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Posted on Sun, Nov 13, 2011 : 5:58 a.m.

Teen killers Christopher Machacek and Steven Stamper still serving life sentences for 1987 shooting

By Kyle Feldscher


The intersection of Ford and Berry Roads in Superior Township is near the field where Mary Ann Hulbert's body was found in the morning hours of Jan. 7, 1987.

Joseph Tobianski |

Six teenagers were convicted of murder in Washtenaw County and sent to prison for life without the opportunity for parole, but county officials recall the most controversial and gruesome as the one involving the killing of a 13-year-old girl who thought she might have been pregnant.

Christopher Machacek

Courtesy of the state of Michigan

Christopher Machacek and Steven Stamper were just 16 years old when they picked up 13-year-old Mary Ann Hulbert in Stamper’s Ford Bronco from her Canton Township home, drove her to a field in Superior Township, blindfolded her and shot her to death because of the pregnancy scare.

The two boys were later tried as adults — after months of hearings to see if they should be charged as juveniles instead — and both were convicted of murder.

They’re both still in jail, where Machacek will stay for the rest of his life because he was convicted of first-degree murder. Stamper has the opportunity to be paroled because he was convicted of second-degree murder.

Their trial was about their crime. But today, Machacek also can be found among 358 prisoners in Michigan who were sentenced to life without parole for their roles in a homicide commited while they were teenagers.

In Michigan, all homicide suspects between 14 and 17 years old are charged as adults. If they are convicted of first-degree murder, the only allowable sentence is life without parole in prison with other adults. And as a result, Michigan has the second highest amount of juveniles between 14 and 17 years old sentenced as adults in the nation.

The ACLU has filed a federal lawsuit in Detroit, claiming life sentences for juvenile offenders are cruel and unusual punishment. According to the lawsuit, juveniles sentenced to life in prison are less developed than adults, spend more time in prison and have a better chance for reform than adults.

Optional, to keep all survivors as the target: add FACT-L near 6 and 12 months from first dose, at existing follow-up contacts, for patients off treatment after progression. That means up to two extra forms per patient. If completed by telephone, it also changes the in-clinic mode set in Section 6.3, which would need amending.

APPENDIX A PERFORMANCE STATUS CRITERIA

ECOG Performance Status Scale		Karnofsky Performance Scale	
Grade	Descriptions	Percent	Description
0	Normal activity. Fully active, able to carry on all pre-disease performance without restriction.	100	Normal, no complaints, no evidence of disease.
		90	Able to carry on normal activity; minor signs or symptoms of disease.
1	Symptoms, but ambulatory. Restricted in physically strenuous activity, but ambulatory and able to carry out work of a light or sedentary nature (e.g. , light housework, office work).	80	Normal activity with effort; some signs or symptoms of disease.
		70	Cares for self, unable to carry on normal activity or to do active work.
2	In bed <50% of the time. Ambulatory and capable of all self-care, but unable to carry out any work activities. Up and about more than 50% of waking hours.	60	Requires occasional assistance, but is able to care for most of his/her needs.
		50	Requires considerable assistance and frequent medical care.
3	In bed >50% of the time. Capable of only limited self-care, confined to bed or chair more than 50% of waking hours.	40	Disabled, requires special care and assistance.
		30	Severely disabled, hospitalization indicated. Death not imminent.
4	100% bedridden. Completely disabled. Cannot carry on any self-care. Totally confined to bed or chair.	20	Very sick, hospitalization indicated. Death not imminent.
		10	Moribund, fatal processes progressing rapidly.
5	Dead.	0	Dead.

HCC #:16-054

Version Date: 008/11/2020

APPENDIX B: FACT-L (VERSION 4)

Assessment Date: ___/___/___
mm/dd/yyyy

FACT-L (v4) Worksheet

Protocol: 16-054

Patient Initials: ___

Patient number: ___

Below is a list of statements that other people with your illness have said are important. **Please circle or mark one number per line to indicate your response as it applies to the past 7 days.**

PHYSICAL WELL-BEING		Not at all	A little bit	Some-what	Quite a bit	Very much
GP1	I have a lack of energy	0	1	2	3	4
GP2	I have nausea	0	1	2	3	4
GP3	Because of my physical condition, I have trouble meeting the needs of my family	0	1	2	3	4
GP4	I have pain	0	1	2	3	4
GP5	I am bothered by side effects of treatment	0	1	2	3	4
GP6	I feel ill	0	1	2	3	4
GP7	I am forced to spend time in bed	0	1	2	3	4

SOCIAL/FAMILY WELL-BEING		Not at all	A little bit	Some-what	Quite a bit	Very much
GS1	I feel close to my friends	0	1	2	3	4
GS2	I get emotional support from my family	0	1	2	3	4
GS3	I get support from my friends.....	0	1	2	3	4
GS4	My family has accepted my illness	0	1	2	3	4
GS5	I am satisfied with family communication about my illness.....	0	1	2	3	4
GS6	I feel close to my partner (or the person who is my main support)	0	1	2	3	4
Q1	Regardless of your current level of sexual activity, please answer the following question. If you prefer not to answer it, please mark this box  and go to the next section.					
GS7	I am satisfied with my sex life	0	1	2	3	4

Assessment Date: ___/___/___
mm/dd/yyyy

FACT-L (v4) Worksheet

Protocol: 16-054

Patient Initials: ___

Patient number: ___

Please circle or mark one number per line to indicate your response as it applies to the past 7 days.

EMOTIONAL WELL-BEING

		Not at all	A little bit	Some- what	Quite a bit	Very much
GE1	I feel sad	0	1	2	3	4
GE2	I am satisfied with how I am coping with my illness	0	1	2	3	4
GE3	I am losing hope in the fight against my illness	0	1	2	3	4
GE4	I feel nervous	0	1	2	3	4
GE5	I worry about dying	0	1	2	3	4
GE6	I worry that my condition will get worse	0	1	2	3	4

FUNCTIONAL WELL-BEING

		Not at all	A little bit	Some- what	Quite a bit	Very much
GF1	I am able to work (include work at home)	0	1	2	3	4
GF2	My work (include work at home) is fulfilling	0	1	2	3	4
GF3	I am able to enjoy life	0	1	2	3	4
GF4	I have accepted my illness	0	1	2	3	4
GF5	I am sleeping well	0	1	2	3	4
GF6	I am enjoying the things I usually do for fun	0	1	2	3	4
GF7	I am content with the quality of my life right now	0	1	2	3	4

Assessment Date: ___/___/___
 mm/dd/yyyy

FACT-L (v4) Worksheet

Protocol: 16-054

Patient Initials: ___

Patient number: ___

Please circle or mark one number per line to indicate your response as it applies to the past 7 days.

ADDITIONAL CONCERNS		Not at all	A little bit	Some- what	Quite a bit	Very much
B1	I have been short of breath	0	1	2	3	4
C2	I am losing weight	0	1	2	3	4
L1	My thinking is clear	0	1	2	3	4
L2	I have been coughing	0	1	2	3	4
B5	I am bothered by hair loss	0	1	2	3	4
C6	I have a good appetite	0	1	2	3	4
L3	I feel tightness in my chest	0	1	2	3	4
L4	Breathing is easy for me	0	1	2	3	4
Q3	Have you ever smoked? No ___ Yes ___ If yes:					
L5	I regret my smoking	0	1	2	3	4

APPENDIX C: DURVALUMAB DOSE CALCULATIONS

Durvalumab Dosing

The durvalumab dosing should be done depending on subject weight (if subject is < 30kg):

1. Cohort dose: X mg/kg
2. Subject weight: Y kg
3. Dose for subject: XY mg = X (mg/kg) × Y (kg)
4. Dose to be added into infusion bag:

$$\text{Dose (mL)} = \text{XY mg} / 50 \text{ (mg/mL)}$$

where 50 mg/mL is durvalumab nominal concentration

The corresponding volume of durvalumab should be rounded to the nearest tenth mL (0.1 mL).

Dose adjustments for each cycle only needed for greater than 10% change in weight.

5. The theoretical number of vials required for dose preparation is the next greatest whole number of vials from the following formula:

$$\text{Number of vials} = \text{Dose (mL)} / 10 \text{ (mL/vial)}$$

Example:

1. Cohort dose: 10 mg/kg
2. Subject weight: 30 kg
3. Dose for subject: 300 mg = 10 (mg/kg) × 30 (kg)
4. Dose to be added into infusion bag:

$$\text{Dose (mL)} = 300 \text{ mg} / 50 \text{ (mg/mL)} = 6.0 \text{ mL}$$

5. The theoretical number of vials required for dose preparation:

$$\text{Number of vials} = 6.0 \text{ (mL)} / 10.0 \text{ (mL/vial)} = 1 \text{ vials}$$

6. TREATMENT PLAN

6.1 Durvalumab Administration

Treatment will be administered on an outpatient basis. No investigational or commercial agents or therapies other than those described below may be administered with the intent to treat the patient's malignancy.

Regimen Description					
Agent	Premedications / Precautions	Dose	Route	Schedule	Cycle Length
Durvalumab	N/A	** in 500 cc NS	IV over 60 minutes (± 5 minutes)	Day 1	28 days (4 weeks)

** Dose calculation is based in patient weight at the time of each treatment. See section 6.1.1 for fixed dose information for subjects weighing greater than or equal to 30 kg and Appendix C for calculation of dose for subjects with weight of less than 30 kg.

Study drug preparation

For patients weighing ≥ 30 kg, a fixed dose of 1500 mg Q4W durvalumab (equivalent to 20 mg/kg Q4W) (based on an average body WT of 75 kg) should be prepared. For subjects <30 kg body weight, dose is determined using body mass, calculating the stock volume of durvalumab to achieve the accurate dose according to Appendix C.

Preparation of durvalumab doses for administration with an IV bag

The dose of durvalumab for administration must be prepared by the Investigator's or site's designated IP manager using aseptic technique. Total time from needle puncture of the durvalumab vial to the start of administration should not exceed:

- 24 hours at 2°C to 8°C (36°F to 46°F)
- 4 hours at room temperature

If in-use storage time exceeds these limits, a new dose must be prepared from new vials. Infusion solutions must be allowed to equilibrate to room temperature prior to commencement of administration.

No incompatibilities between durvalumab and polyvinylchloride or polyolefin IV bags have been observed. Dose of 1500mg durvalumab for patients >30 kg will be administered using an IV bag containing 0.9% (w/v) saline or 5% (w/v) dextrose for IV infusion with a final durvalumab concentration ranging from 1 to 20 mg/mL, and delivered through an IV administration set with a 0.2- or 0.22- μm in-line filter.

The ACLU wants all 358 of Michigan’s juveniles sentenced as adults to get parole reviews when they reach 21 and then repeat the reviews every five years after.

The United States Supreme Court agreed to take up the issue last week.

It's a statewide issue that was detailed over the past week in a special report on

According to that report, Deborah LaBelle, the lawsuit’s lead attorney, says she has met with about 100 of the inmates and corresponded with more than 300. She blames a “toxic combination” in Michigan of juvenile reforms, mandatory sentences and immature judgment she says puts minors at a disadvantage in adult courts.

“I see so many repetitive patterns that I find very painful, where someone is with an adult and the adult does the shooting and is clearly in control of this kid, and the adult manages to negotiate a fairly good plea deal,” said LaBelle, who represents the American Civil Liberties Union.

“Some are out now. And the juvenile who said, ‘I did something, but I didn’t hurt anybody myself,’ will now serve until they die.”

In the local cases, that scenario isn't always the case.

Machacek and Stamper are both 41 now and have been in prison since they were sentenced in October 1988, when they were 18 years old. Machacek is housed at the Lakeland Correctional Facility and Stamper is held at the Macomb Correctional Facility.


Steven Stamper

Courtesy of the state of Michigan

Machacek and Stamper were both arrested by Washtenaw County Sheriff’s Office detectives on Jan. 7, 1987 after they each gave statements implicating each other in Mary Ann’s murder.

Other juveniles who are serving life sentences for murders they committed in Washtenaw County are Trevor Brownlee, Bosie Smith, Antonio Espree and George Walker.

Espree and Walker, along with Martin Simms who was legally an adult at the time of the crime, were members of a gang affiliated with Young Boys Incorporated — the major source of drug trafficking in southeast Michigan in the 1980s. They were a part of a crew sent into Ypsilanti in December 1987 to expand their “organization” when they found unexpected push back from local criminals. Washtenaw County Prosecutor Brian Mackie called their crimes “simply a facet of doing business to them.”